Stark choice between drains or roads
What is the long-term solution to the flooding crisis? We look at the hard economic facts.
There is a general consensus that water services in Northern Ireland are under-funded, but repairing the ark means there will be less money left floating around for something else.
Wednesday evening's heavy rainfall was an act of God.
No-one could have predicted that so much rain would have fallen in such a short time.
But once it falls, an efficient drainage system is supposed to ensure that we don't witness scenes as we just have, of people stranded, their homes flooded or possessions ruined.
For the system to deal with so much water falling in such a short space of time, it needs a serious up-grade.
If more money is set aside for water infrastructure, it means there is less cash for something else.
The reality is there is never enough money to go around and keep everybody happy.
Difficult choices have to be made. Do we want more money for schools or wider pipes under the ground?
Spending on infrastructure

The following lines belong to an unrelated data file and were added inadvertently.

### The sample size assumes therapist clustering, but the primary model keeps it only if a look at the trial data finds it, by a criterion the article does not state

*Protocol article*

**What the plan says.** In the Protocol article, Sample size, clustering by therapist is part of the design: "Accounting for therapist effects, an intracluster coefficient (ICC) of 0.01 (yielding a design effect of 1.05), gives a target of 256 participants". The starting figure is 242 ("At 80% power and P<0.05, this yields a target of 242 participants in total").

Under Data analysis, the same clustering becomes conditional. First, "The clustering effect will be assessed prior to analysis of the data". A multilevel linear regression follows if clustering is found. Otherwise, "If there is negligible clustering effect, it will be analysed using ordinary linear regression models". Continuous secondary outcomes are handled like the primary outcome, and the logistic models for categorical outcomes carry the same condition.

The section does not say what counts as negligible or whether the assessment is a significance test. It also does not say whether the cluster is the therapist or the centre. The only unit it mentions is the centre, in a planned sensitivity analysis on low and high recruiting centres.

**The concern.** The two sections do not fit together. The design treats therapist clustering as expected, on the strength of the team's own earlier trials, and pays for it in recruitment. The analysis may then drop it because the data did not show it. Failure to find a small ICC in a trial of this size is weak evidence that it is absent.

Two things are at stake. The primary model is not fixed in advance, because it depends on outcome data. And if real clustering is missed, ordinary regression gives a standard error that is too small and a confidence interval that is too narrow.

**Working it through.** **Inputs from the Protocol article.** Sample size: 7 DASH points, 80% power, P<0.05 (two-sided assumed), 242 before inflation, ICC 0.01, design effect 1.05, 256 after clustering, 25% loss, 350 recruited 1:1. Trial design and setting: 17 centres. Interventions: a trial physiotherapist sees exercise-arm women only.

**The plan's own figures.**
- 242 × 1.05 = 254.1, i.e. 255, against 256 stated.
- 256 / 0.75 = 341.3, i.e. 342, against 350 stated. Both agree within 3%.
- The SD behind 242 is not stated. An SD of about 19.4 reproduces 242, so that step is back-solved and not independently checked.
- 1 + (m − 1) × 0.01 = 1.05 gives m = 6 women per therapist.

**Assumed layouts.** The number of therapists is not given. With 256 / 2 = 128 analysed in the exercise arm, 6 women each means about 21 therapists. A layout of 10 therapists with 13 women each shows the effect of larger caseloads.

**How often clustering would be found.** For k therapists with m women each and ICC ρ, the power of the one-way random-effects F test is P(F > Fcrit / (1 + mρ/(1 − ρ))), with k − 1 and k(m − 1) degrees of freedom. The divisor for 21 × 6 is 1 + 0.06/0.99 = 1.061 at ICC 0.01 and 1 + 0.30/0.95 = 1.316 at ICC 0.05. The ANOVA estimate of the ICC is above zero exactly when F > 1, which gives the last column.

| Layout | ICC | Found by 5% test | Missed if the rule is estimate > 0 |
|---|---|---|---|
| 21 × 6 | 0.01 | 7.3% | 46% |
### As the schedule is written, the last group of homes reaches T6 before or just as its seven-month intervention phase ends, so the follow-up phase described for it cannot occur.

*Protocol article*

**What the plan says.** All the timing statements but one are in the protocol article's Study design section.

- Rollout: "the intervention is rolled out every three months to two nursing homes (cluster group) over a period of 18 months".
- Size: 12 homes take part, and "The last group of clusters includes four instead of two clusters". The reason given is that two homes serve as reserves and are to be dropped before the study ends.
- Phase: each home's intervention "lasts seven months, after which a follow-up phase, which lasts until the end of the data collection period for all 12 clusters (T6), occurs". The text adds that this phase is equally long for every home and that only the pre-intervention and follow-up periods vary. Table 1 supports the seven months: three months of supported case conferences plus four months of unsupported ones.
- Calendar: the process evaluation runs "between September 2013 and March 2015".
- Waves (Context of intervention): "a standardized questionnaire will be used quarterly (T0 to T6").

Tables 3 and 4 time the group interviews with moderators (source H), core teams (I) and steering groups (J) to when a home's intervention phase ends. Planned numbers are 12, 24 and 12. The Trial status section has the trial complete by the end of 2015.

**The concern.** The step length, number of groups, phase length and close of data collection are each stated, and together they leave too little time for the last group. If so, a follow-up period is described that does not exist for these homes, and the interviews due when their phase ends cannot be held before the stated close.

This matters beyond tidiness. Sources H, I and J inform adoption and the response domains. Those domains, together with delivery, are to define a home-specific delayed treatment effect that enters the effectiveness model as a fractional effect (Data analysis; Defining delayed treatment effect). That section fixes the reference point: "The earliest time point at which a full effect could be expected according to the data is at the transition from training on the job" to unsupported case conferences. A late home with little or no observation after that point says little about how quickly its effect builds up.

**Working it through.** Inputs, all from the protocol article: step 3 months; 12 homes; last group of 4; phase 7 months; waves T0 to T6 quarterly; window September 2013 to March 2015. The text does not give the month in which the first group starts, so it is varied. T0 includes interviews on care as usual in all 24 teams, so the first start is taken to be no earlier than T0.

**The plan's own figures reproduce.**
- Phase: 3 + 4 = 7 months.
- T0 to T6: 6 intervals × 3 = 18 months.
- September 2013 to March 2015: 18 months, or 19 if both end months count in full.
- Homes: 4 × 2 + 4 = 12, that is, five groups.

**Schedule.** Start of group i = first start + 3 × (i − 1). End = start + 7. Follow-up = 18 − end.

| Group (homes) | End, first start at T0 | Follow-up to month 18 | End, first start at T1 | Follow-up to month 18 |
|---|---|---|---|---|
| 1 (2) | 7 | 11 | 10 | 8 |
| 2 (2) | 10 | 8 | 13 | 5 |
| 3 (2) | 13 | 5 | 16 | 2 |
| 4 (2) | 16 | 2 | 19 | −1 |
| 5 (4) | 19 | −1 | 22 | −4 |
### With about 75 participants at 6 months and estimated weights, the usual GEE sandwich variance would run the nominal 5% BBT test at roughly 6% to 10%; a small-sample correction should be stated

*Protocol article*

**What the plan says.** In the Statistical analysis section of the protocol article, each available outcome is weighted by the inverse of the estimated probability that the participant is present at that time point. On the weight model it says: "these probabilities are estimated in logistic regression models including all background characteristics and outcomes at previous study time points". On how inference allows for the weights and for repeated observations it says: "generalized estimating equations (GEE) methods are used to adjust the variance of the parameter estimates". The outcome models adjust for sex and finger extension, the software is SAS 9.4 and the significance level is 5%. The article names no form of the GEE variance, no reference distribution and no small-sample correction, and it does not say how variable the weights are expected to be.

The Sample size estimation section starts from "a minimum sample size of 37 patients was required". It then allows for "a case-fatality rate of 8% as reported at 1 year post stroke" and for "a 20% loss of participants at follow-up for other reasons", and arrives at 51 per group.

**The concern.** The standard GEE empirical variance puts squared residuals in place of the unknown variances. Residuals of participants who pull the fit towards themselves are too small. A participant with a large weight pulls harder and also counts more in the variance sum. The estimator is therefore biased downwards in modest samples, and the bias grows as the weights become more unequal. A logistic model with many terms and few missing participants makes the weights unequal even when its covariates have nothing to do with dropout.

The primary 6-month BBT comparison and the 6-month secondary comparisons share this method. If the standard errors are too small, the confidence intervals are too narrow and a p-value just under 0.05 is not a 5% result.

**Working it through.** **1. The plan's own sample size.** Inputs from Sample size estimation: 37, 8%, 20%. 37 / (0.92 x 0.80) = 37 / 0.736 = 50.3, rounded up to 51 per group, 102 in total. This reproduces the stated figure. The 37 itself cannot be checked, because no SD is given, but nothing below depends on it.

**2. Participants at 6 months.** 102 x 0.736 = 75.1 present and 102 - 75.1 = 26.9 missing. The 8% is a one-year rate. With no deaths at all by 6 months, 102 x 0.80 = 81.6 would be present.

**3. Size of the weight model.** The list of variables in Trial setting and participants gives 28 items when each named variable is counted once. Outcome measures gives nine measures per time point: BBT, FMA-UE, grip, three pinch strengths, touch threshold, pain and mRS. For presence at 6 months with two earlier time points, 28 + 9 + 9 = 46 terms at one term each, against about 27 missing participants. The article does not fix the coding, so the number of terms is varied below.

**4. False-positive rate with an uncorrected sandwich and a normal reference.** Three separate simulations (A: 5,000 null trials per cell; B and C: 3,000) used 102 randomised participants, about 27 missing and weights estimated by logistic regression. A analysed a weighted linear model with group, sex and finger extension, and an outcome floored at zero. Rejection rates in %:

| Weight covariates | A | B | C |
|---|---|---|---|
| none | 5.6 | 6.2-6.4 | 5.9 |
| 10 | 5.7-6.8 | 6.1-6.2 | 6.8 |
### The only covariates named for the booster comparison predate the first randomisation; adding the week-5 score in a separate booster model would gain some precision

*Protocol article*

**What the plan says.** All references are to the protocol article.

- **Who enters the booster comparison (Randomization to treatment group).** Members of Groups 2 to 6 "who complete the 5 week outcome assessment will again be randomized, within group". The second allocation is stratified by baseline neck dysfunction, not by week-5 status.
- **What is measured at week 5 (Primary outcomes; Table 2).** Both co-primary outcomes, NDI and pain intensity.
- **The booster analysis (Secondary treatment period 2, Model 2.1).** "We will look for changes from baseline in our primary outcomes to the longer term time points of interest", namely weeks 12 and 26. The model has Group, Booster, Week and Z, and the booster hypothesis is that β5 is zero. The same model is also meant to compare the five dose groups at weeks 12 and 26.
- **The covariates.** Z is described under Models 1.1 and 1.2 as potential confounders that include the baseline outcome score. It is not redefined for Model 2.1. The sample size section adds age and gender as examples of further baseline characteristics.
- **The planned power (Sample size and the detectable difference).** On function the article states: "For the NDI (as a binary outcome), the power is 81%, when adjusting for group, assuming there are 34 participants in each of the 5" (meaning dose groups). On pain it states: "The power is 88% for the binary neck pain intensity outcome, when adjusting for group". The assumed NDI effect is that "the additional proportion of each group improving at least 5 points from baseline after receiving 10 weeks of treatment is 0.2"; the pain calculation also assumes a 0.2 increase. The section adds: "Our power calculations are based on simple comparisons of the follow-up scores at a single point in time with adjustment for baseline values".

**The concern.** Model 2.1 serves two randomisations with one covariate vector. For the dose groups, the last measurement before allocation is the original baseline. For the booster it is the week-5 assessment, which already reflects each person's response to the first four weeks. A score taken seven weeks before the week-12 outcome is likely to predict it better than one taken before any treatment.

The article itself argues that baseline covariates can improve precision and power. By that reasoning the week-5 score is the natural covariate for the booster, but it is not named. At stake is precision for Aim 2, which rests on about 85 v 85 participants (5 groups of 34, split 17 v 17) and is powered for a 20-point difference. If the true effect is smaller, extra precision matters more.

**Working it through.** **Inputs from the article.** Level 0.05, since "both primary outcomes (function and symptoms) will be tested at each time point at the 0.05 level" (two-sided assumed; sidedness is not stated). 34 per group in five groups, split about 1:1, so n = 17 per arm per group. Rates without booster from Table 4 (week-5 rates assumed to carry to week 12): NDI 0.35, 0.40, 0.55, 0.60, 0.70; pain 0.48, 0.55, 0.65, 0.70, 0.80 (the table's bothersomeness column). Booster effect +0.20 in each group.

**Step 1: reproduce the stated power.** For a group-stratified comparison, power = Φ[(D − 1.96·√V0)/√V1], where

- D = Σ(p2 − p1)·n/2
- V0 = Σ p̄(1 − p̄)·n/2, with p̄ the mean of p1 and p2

There is one way of side-stepping that choice, though, without re-running the water charges debate.
That is to look at how the current budget given to the Department for Regional Development, which includes spending on water infrastructure, is being spent.
It is not an insubstantial amount, for this year its budget is £926m.
More than a third, £342m, is for water and sewage services.
Within that overall departmental budget, there is potential to switch more money into flood alleviation schemes or cleaning gullies, for example.
But that will mean less money for new roads or things like resurfacing.
Again it is a matter of choices, and they are the choices that Danny Kennedy is paid to make.
What's it going to be? The A5 and the A8 or better water infrastructure and more pipes under the ground?
The pipes option may not be quite as glamorous or headline grabbing as new roads, but ask someone in Belfast today wringing out their carpets which one they would opt for.